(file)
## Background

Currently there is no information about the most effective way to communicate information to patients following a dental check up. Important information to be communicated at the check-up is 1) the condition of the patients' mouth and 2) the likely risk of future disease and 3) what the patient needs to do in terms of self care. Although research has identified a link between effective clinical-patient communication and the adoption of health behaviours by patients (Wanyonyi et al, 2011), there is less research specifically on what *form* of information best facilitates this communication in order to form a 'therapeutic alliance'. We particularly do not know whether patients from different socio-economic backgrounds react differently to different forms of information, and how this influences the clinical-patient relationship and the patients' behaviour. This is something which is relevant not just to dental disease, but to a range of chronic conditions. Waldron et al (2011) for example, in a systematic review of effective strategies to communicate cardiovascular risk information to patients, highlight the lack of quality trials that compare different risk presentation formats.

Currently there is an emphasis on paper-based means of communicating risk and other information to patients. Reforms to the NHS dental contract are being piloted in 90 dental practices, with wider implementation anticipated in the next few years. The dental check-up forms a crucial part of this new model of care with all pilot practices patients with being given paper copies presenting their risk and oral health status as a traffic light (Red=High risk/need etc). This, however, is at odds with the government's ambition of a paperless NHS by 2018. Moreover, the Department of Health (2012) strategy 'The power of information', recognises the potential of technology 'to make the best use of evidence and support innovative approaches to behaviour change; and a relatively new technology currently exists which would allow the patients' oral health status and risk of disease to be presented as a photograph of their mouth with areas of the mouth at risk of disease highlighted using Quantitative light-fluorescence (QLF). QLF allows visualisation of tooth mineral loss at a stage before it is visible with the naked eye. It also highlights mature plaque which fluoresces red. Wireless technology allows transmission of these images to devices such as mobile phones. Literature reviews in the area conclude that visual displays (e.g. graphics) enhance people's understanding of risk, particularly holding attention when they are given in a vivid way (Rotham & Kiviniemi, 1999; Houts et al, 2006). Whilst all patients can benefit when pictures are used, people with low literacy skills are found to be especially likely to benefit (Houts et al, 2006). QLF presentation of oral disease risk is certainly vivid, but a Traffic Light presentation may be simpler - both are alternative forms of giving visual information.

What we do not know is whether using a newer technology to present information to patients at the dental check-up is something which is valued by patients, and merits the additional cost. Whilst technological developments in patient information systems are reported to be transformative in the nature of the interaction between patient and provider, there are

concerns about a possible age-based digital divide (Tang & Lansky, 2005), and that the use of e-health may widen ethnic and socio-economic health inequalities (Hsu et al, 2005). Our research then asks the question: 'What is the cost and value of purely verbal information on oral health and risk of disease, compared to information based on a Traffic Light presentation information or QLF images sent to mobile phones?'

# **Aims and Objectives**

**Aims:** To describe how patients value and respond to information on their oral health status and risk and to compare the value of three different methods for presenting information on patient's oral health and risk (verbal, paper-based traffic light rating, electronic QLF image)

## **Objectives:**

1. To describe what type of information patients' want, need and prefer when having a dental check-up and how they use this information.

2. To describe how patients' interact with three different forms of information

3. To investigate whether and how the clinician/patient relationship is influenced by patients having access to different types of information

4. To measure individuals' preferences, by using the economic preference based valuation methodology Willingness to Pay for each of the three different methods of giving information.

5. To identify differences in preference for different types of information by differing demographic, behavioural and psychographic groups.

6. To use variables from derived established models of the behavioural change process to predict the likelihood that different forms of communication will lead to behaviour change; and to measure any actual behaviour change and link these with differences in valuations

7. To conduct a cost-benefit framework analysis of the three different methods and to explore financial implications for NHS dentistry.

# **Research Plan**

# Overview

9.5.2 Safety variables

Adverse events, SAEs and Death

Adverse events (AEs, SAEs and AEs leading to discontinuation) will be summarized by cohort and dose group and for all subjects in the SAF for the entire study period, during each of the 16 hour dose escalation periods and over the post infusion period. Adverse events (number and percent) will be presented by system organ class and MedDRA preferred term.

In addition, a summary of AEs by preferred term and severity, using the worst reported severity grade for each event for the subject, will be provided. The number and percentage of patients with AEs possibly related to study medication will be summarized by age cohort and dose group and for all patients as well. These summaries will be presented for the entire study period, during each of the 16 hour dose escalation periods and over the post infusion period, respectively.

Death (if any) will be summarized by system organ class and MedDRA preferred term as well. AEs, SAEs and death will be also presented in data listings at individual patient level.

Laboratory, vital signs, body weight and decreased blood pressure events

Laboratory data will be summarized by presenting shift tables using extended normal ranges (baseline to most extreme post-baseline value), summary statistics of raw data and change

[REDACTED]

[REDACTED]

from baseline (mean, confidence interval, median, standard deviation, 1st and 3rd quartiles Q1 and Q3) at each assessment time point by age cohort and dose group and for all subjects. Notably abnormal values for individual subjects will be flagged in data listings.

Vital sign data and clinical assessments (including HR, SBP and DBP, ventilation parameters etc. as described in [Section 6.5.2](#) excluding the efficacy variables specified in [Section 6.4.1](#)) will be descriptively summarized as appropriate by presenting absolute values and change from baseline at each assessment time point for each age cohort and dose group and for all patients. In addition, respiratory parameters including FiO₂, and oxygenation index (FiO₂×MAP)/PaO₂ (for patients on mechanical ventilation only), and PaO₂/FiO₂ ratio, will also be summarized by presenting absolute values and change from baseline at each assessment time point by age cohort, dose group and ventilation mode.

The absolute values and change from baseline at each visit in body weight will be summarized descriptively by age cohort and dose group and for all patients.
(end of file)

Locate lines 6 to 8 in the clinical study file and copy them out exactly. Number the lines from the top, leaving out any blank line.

# **Aims and Objectives**

**Aims:** To describe how patients value and respond to information on their oral health status and risk and to compare the value of three different methods for presenting information on patient's oral health and risk (verbal, paper-based traffic light rating, electronic QLF image)

## **Objectives:**